Chandelier plant

The chandelier plant is also known as the mother of millions. It is easily propagated through broken cuttings and seeds and therefore should never be dumped, but sealed inside a black plastic bag until the plant fragments are completely dead. Once established, this plant is difficult to remove as the roots embed themselves firmly under rocks and inside rock crevices. The plant breaks easily leaving the roots behind.


The Bongo is an attractive antelope related to the kudu and bushbuck genus. There are two recognised subspecies – the Western or lowland bongo (Tragelaphus euryceros euryceros) which occurs widely across lowland forest of West and Central Africa, and the Eastern or mountain bongo (Tragelaphus euryceros isaaci) confined to mountains of central Kenya. This antelope is listed as a Category 1a species under the NEMBA Alien and Invasive Species Regulations.

Common boa

The common boa is a popular captive snake in the reptile industry. However, under the NEMBA Alien and Invasive Species regulations, a permit is required to keep them in KwaZulu-Natal, the Eastern Cape, Limpopo and Mpumalanga. There is concern that if these snakes escape captivity, they could survive in the warm climate offered by these provinces.

Bluegill sunfish

The North America bluegill sunfish was introduced to South Africa in 1938 as a fodder food for bass. Like bass, they have spread far and wide and in waterways where they have few predators, their population can grow rapidly and outcompete indigenous fish such as tilapia. It is found throughout most rivers and dams in southern and eastern South Africa.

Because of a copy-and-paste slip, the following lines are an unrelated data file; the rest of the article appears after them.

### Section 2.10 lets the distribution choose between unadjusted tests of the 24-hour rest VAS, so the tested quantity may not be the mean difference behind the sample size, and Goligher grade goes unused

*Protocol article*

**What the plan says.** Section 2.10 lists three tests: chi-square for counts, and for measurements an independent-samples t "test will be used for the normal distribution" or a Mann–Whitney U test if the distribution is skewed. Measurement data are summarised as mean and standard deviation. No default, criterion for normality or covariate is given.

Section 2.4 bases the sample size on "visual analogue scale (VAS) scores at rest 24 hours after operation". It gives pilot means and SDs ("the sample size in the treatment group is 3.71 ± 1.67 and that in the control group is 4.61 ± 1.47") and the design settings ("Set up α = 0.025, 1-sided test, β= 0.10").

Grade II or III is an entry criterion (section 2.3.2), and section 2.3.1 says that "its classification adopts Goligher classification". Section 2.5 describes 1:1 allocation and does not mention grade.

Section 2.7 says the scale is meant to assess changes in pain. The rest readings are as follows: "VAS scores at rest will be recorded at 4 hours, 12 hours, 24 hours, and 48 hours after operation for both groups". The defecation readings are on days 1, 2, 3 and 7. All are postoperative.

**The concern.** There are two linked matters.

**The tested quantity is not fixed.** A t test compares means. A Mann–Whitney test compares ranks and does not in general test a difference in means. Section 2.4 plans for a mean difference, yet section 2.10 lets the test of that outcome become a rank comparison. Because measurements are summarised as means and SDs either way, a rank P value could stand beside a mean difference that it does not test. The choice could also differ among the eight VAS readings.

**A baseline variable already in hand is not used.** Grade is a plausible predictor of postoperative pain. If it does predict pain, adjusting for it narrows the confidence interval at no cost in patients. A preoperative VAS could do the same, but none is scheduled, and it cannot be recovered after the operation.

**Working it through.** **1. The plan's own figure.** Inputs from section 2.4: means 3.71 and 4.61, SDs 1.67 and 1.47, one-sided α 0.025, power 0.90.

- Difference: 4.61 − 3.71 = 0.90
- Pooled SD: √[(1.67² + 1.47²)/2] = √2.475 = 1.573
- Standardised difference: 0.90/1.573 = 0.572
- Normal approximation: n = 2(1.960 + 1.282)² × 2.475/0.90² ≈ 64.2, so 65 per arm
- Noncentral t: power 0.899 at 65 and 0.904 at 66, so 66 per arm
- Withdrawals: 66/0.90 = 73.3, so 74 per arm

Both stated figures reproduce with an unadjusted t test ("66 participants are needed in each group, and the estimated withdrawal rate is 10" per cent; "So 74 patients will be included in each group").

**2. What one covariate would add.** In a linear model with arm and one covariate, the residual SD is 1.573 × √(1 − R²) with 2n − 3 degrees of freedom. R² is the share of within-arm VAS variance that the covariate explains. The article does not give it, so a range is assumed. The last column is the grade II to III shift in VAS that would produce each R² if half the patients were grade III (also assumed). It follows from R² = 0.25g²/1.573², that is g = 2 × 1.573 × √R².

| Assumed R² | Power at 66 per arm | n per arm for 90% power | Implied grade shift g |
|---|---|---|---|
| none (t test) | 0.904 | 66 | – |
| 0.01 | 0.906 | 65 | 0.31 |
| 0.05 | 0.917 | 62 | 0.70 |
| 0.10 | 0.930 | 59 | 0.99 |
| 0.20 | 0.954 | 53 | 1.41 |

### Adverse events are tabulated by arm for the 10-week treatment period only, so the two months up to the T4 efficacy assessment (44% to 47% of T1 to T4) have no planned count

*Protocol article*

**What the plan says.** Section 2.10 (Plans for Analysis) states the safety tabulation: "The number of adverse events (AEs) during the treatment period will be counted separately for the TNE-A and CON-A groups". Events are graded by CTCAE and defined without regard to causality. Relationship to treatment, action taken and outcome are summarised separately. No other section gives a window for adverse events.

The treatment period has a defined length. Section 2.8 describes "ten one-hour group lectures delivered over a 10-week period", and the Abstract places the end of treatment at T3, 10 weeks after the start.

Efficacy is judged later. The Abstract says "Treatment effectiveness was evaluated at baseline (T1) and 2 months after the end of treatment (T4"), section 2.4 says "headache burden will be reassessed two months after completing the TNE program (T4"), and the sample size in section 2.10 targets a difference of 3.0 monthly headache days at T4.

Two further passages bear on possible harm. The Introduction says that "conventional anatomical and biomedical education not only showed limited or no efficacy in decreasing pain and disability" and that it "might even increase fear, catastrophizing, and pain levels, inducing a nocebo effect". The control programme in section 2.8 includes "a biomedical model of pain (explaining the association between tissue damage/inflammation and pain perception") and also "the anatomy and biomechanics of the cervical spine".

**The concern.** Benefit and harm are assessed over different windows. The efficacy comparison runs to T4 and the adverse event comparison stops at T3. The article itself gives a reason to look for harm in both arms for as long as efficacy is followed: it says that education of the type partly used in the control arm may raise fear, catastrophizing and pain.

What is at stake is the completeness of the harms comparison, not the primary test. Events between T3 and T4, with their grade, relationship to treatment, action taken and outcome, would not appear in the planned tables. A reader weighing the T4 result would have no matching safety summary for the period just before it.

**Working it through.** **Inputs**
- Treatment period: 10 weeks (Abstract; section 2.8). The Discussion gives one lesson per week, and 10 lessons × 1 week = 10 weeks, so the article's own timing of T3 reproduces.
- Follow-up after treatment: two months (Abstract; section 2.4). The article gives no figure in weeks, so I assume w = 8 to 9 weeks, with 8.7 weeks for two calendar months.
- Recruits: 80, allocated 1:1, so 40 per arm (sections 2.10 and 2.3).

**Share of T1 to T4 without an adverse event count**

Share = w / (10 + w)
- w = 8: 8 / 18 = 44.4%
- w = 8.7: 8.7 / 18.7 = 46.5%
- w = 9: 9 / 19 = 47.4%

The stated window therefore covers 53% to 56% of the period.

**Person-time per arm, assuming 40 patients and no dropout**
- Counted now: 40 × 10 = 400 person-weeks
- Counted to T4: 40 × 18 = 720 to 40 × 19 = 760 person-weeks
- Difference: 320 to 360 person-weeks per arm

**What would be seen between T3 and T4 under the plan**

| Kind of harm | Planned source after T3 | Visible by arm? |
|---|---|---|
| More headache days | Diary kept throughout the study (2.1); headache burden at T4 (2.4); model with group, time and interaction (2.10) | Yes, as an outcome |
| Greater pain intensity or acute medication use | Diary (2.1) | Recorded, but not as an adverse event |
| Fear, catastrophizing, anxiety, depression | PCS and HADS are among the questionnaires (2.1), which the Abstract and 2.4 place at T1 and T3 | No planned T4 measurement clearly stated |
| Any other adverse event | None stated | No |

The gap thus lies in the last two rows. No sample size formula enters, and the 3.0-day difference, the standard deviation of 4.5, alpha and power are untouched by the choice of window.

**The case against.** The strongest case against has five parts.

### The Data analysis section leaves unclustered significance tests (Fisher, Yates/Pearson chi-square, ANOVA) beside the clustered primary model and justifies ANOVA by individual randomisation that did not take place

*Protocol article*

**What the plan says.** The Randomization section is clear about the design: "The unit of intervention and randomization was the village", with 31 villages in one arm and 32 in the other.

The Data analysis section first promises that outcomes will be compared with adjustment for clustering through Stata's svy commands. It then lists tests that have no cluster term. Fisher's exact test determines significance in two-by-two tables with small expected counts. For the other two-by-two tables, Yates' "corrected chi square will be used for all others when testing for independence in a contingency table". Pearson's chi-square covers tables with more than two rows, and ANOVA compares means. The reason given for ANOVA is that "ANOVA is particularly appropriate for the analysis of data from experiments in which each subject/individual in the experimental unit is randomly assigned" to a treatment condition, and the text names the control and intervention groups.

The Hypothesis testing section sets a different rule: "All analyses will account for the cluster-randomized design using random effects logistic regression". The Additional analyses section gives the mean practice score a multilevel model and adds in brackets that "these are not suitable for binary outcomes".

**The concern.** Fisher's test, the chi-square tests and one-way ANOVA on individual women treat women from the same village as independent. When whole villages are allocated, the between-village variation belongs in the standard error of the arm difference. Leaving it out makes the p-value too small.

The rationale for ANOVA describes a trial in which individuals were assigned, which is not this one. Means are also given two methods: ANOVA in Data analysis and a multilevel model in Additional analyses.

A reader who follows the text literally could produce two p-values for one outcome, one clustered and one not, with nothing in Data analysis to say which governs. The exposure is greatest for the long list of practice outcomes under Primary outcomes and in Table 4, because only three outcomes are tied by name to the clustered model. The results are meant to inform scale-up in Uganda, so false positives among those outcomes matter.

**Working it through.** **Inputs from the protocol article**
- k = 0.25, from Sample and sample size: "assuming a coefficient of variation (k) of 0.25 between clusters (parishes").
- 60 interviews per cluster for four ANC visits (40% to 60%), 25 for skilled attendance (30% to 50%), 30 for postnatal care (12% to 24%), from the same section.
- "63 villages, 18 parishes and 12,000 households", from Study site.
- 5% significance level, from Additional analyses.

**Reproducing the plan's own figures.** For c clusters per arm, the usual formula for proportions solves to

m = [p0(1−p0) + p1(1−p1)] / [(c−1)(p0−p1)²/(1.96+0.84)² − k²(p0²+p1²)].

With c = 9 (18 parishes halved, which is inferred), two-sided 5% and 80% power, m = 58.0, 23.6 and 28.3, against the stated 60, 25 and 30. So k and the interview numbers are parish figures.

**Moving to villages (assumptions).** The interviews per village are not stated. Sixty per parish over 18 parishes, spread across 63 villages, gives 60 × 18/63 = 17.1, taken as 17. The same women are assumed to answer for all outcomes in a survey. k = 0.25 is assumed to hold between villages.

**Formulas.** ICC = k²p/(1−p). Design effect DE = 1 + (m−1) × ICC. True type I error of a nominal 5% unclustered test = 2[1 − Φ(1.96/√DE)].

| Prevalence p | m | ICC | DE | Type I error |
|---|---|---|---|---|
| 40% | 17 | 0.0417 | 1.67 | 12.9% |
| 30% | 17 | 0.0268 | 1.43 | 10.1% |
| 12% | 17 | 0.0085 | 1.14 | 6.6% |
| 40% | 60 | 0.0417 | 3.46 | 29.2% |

Bloodberry Rivina

Rivina or bloodberry thrives in shaded forests and along rivers and streams where it can form dense thickets. All parts of the plant are poisonous therefore wild animals avoid eating it. Having few natural enemies, it grows rampantly at the expense of indigenous trees and shrubs.

Balloon vine

Balloon vine is a prolific climber which smothers indigenous shrubs and trees. It clambers over trees and blocks out sunlight to indigenous species disrupting photosynthesis. This in turn weakens the underlying tree which may eventually die. The tangled network of vines makes this climber difficult to control.

Australian myrtle

The Australian myrtle is a fairly large tree reaching a crown height of eight metres. It is widespread across the Western and Eastern Cape and invades forests. It has white, five-petalled flowers and produces grey, cup-shaped seed pods which turn grey.

Asian kelp

Asian kelp (Undaria pinnatifida) is a popular food species in Asia. In Japan it is known as wakame and used in many different dishes. However, it is a highly invasive marine species which has established itself in parts of Europe, North America, Australia and New Zealand.

It may cause displacement of native species. It can change the structure of ecosystems, especially in areas where indigenous seaweeds are absent. It is also said to have potential to become a problem for marine farms by increasing labour and harvesting costs due to fouling problems on fin fish cages, oyster racks, scallop bags and mussel ropes. Heavy fouling may also restrict water flow through cages.